We can’t be there in person to help and support you in a moment of crisis, but there are other options available to you if you can’t turn to someone you trust. By giving us your postcode (or one nearby to where you are right now) we can let you know about services in your area. Remember: this moment will pass; you won’t always feel the way you do right now.
If in doubt always call 999.
We'll also be available this coming Wednesday at 7pm for a live chat drop in session
Self-harm in itself is not a diagnosis. For the vast majority of young people who self-harm, self-harm is an expression of difficult or unbearable emotions. Young people who self-harm may be referred to mental health teams for additional support; a psychologist or community nurse may be able to offer Cognitive Behavioural Therapy (CBT) which can help change patterns of thought and behaving.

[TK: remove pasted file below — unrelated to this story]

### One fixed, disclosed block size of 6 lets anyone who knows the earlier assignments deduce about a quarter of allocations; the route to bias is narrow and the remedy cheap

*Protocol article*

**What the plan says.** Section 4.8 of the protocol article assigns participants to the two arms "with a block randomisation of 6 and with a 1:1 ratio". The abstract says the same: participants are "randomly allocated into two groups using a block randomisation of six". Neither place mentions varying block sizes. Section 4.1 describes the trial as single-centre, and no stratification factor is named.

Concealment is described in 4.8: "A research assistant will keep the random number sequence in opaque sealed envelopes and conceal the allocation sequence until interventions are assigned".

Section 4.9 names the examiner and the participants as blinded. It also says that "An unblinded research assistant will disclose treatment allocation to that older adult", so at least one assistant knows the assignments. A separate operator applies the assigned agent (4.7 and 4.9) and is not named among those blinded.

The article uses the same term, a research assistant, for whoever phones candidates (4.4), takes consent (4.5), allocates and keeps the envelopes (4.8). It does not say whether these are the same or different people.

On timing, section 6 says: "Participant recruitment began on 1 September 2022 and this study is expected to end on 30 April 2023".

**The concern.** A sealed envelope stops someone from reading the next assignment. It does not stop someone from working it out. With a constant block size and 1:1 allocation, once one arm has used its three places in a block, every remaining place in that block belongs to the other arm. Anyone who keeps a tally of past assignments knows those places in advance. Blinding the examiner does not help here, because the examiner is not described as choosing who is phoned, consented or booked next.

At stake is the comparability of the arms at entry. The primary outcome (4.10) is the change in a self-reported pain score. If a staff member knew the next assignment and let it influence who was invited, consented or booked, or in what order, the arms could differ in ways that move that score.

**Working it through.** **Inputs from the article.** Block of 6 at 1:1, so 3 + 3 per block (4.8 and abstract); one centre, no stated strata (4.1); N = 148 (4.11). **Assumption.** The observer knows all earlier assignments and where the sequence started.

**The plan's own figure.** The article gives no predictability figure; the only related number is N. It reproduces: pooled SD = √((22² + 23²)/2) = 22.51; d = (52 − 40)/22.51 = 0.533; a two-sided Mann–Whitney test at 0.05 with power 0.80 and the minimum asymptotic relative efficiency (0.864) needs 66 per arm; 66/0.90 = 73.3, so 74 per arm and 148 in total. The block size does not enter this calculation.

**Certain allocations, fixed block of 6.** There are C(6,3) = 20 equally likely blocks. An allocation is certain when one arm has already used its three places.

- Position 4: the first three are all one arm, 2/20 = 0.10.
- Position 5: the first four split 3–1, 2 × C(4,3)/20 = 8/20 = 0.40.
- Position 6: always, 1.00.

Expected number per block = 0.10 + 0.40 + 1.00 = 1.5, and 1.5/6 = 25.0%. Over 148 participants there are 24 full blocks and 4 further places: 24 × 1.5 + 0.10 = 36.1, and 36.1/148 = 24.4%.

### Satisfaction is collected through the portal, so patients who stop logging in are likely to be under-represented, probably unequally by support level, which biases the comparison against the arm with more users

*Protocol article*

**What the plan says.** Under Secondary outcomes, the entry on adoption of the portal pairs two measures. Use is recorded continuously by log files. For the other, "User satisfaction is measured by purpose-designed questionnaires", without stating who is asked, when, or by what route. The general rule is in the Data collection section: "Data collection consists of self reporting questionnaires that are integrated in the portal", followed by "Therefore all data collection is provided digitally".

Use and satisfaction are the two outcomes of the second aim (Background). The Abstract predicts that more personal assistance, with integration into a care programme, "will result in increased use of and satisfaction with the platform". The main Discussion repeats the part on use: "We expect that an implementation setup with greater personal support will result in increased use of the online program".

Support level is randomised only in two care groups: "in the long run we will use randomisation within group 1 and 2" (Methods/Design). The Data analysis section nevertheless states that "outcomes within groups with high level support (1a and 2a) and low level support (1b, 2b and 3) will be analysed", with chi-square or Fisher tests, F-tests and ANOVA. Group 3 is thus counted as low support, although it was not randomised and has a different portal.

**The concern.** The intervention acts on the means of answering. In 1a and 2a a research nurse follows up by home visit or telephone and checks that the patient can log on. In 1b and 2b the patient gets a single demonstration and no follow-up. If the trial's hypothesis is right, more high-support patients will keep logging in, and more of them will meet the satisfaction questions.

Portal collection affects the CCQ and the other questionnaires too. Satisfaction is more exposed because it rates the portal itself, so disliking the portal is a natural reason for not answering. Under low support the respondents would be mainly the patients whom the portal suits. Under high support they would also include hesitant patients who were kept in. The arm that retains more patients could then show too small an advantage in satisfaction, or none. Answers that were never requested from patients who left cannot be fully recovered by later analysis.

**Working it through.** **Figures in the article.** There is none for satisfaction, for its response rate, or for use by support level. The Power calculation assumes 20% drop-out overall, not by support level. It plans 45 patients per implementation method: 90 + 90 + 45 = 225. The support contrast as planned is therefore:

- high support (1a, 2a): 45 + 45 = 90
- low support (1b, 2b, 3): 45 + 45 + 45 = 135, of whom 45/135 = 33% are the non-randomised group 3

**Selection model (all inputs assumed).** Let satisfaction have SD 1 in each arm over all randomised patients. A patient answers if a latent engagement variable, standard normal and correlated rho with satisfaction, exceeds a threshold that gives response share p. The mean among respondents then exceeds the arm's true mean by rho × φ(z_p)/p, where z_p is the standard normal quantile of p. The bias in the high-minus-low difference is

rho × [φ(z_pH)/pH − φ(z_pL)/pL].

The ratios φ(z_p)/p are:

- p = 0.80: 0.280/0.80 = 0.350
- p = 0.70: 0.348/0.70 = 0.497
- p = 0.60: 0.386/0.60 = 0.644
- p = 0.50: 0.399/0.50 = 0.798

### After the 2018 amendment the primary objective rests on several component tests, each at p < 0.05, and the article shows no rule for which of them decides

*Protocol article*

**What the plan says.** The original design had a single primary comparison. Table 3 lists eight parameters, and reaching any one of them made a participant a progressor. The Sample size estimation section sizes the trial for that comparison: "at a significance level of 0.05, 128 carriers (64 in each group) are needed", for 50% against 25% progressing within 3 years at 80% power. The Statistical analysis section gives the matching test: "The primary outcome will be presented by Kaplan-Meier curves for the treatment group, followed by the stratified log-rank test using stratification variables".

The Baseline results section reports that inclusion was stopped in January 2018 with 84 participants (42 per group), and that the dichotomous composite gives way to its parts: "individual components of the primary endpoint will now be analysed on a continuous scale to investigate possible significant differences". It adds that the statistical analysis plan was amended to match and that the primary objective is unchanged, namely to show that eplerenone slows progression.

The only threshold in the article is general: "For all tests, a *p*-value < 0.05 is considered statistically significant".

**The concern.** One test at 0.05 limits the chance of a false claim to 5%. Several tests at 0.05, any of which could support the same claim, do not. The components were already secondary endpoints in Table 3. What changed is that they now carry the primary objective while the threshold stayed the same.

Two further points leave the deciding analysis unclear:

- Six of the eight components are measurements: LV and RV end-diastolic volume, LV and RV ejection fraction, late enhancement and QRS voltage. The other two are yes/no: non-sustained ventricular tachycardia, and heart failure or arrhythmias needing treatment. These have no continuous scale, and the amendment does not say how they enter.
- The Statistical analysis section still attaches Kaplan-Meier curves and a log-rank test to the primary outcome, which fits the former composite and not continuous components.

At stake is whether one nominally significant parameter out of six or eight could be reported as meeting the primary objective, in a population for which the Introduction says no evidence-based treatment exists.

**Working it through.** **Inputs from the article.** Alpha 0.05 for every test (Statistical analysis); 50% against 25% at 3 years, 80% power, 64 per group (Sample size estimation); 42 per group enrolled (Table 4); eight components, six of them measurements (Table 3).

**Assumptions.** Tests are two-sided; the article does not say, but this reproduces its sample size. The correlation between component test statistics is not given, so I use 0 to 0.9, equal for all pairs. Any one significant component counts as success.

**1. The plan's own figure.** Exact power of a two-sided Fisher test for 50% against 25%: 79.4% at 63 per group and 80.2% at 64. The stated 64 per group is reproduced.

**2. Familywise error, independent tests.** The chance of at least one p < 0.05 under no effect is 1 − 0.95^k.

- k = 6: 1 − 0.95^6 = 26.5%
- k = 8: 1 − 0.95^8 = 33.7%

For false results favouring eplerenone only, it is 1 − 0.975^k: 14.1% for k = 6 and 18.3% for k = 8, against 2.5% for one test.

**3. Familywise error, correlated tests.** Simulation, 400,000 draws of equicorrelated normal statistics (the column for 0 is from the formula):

Some young people who self-harm may be diagnosed with additional mental health problems, which can be confusing and upsetting. However, self-harming doesn't mean you have a mental illness – it is just one of the many things professionals will be looking for, in case there needs to be an additional diagnosis. In those circumstances make sure you ask questions, find out what it a diagnosis means for you and speak out if you don't agree.
Being part of the mental health system is nothing to be ashamed of, and a diagnosis is just a label - it doesn't take away who you are or what you can achieve in the future. Society still carries a lot of stigma about mental health, which is sad because it may stop people looking for help. If you want to be supported by professionals in overcoming your problems with self-harm, then go for it; if it's what you want to do it doesn't matter what anyone else thinks.